Brent Bozell
Jan. 10 brought us the first hilarious liberal attempt to tie George W. Bush to the moral black hole of William Jefferson Clinton. With the opening of government investigations into the bankruptcy of Enron, the same people who would have thrown Arkansas farm products at anyone who would dare use the words "Bill Clinton's Watergate" are asking that we seriously consider the question: "Is this Dubya's Whitewater?" Liberals all choked and coughed any time anyone would compare Whitewater to Watergate. Their boy genius just was not capable of any scandal that matched the political depravity of Tricky Dick. Though scandals looked like rats following the Pied Piper of Hamelin, to most in the press, they were all lies and nefarious plots hatched by "Clinton haters" who only wanted to "embarrass the president" and prevent him from his rightful place in the pantheon of presidential greatness. But liberals have no problem comparing the runaway train of Clinton scandals to this phantom of McCain-Feingold fanatics. Simply connect Bush's hundreds of thousands of Enron contributions to Enron's ignominious demise, and voila, the president supports wiping out the savings of gullible Enron employees who were told their employers were a great investment. Earth to the new scandalmongers: Bush and his team did absolutely nothing wrong in accepting the contributions, and nothing wrong thereafter. In fact, there is nothing to discuss because they did nothing at all. Just imagine for a moment what would be the media's reaction had the Bush administration agreed to intervene! Bush just can't win. Implicit in all the "Bush's Whitewater" pleading is the notion that somehow the Clintons were plagued with snarling press watchdogs who tore apart their every move and now there must be parity. But this is myth. When Whitewater broke in March of 1992, everyone left the story within weeks, and didn't return until the Clintonites creepily combed Vince Foster's office for documents after he was found dead in Fort Marcy Park. Their roughest Whitewater press emerged in March of 1994, and never regained intensity. The most bizarre episode in this tale came in May of 1996, when Arkansas Gov. Jim Guy Tucker and the Clintons' Whitewater business partners, Jim and Susan McDougal, were convicted of multiple felonies in the failure of Madison Guaranty Savings and Loan, which cost the taxpayers more than $60 million. The networks had no interest in covering the trial, then spent the first 48 hours after the guilty verdicts chanting that this in no way could be connected to the Clintons. George W. Bush never sought out Enron lawyers for help in scoring on the energy market. But Hillary Clinton used Tyson chicken's counsel Jim Blair to reap $100,000 out of a $1,000 investment in a few weeks of cattle futures trading. When that story hit the newspapers on March 18, 1994, ABC, CBS, CNN and NBC aired just 18 stories on their evening newscasts in the first six weeks -- fewer than Enron got during the past week alone. When Mrs. Clinton held a press conference to put the media to sleep on the cattle-futures beat, telling odd stories of picking cattle winners out of the Wall Street Journal, the media could only smile and salute the First Lady's forthrightness in supposedly setting the record straight. Tyson executives could have given her the money outright in small bills in a manila envelope in a TV studio, and the media would still have suggested that "Clinton haters" were trying to demean Arkansas and mommies who work as lawyers by even hinting that something disagreeable had happened. Now those same reporters are predicting that Enron could cloud Bush's political picture. "Firm's Saga Could Dog Bush in Election Year," predicted the Washington Post, leaving out only the unnecessary addendum "Or So We Hope." The double standard is nauseating. When it comes down to it, these hyperventilations about "Bush's Whitewater" are not only unfair because Bush had done nothing that the Clintons enjoyed doing regularly. It's unfair because the Bushies came to office by refusing to say anything about the sleazy Clintons except talk vaguely about "restoring honor and integrity to the White House." They were quiet little lambs when the House managers and Kenneth Starr could have used a few lions. It was a calculated strategy designed to avoid media brickbats. But will they be able to keep that game up when their own legacy is on the line? Stay tuned.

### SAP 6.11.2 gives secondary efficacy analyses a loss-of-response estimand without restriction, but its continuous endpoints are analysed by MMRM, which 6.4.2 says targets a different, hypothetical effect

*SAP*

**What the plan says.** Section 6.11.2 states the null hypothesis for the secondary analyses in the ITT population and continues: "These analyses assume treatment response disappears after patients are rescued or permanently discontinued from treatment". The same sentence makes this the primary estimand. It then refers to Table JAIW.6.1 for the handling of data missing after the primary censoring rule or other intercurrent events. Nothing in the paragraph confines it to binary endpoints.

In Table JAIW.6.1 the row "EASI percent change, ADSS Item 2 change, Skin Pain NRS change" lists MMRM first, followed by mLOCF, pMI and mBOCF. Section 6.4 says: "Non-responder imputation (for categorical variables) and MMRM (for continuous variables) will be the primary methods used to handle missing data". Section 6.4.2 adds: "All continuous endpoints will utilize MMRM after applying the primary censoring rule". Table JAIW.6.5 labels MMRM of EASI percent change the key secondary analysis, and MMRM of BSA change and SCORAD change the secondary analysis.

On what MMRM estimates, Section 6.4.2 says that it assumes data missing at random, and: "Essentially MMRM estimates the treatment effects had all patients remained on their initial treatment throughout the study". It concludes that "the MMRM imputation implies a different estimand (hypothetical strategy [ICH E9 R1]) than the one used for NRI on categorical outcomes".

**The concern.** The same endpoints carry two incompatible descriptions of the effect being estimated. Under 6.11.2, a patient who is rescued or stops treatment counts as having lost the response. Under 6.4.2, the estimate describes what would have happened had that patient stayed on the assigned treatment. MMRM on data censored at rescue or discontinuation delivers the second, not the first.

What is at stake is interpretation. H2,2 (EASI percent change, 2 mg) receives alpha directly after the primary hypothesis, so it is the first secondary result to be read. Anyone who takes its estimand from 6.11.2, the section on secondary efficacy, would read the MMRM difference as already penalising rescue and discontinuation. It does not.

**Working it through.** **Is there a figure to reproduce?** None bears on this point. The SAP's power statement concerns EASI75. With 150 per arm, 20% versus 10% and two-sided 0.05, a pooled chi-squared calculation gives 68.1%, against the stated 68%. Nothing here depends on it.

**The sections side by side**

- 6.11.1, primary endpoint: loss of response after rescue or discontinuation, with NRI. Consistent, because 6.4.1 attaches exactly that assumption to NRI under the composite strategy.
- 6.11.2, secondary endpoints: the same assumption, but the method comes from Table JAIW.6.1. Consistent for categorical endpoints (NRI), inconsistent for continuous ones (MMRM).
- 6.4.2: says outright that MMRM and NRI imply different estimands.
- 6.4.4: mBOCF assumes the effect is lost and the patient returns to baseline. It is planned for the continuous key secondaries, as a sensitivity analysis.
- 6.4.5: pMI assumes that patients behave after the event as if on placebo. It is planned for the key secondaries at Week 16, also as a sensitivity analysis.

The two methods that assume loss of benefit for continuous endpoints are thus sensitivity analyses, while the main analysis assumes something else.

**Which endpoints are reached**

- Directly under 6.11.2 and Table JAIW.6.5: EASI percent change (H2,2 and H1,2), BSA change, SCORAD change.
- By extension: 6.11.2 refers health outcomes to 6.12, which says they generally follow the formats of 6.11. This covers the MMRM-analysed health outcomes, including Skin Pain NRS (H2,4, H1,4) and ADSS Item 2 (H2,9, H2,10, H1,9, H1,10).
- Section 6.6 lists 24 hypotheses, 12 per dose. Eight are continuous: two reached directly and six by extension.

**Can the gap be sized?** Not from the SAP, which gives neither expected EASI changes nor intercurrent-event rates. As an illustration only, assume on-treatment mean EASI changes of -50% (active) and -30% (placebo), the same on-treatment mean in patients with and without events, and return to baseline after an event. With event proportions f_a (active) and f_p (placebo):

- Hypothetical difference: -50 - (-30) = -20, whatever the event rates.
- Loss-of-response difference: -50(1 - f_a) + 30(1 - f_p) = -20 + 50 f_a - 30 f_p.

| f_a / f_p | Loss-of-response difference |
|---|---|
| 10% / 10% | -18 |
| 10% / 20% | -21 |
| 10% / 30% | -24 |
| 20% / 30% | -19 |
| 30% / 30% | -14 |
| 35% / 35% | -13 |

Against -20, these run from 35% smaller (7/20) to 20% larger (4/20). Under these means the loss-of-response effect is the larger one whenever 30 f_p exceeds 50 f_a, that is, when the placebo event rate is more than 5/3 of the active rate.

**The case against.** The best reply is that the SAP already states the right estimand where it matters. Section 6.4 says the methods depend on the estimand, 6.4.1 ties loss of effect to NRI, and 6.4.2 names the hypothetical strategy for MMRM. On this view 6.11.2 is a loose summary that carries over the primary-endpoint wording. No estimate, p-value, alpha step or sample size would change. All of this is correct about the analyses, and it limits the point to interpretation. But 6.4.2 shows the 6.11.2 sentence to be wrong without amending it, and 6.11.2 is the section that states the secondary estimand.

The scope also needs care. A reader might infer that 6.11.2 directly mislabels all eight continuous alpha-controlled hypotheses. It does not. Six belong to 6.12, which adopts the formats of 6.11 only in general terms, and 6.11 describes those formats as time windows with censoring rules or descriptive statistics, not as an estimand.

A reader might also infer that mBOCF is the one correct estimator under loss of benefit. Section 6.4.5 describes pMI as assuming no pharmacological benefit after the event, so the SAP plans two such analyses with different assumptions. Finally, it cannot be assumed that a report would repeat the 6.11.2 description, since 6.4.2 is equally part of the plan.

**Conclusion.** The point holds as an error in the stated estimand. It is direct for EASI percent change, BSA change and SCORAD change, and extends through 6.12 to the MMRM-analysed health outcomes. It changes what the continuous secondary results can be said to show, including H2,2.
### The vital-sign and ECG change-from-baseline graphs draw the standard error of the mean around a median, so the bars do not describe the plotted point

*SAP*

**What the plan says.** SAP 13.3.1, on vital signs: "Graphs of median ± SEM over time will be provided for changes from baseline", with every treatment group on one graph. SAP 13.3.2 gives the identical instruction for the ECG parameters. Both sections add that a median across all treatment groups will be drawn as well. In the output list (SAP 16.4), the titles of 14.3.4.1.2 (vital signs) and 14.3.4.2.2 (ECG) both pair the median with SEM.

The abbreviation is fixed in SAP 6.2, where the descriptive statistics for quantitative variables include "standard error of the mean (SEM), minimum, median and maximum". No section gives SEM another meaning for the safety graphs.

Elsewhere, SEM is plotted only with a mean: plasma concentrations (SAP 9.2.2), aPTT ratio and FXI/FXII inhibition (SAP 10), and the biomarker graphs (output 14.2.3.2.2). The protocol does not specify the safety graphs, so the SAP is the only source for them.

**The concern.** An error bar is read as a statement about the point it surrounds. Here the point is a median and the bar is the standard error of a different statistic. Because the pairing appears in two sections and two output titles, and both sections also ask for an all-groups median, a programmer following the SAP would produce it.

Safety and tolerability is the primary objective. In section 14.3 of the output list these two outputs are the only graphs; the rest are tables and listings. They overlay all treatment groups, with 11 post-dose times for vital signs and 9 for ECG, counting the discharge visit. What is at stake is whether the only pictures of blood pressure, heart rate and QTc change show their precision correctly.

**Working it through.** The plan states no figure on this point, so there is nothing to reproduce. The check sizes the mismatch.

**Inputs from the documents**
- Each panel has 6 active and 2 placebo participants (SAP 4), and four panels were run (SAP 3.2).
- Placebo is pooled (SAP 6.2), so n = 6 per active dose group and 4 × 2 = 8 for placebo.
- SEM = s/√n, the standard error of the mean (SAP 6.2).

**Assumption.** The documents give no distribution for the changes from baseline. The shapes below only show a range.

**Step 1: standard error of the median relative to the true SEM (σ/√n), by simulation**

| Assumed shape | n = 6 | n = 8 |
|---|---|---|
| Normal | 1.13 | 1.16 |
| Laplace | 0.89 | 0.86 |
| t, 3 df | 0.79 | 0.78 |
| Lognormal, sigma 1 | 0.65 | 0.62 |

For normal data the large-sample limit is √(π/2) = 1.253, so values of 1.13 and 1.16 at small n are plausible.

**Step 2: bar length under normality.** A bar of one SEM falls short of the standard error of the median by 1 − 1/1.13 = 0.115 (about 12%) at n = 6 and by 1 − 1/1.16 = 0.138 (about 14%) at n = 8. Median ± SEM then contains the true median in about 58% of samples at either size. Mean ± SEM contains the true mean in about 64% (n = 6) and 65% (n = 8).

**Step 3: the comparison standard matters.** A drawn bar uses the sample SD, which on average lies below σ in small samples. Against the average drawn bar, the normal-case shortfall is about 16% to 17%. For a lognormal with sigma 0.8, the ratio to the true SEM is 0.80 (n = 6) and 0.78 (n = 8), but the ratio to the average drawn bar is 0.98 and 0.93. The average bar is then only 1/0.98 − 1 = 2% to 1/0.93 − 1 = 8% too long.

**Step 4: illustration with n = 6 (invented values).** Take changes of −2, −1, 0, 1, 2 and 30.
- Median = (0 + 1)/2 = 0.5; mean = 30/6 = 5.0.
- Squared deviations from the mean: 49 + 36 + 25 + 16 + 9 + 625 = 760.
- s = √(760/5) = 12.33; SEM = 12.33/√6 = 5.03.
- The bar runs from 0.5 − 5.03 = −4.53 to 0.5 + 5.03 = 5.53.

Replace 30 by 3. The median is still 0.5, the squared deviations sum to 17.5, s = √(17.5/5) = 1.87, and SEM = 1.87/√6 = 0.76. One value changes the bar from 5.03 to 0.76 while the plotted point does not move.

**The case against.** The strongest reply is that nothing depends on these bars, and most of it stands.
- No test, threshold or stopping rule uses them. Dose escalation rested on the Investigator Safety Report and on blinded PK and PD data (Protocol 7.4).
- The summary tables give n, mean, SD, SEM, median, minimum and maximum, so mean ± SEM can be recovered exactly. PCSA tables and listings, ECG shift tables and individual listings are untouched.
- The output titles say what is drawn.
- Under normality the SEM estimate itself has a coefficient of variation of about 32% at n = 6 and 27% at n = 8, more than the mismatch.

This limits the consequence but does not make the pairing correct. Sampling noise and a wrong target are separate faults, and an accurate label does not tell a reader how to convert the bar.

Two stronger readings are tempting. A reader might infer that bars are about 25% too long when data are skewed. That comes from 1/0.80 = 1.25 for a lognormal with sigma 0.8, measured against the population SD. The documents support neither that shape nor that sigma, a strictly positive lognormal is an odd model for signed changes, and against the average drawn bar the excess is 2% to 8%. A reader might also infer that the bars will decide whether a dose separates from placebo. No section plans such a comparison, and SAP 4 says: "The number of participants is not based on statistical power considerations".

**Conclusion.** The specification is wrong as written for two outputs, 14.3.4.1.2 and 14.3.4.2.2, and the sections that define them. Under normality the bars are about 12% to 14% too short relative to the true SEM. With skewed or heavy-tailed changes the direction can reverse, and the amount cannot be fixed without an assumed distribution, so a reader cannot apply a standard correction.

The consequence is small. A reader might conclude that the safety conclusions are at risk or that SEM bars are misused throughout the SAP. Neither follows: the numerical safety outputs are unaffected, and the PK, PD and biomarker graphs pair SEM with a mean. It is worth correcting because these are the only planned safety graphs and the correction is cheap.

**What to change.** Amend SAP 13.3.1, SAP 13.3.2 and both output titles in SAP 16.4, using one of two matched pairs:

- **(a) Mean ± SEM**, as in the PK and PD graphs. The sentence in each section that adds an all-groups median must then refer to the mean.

Brent Bozell

Founder and President of the Media Research Center, Brent Bozell runs the largest media watchdog organization in America.
 
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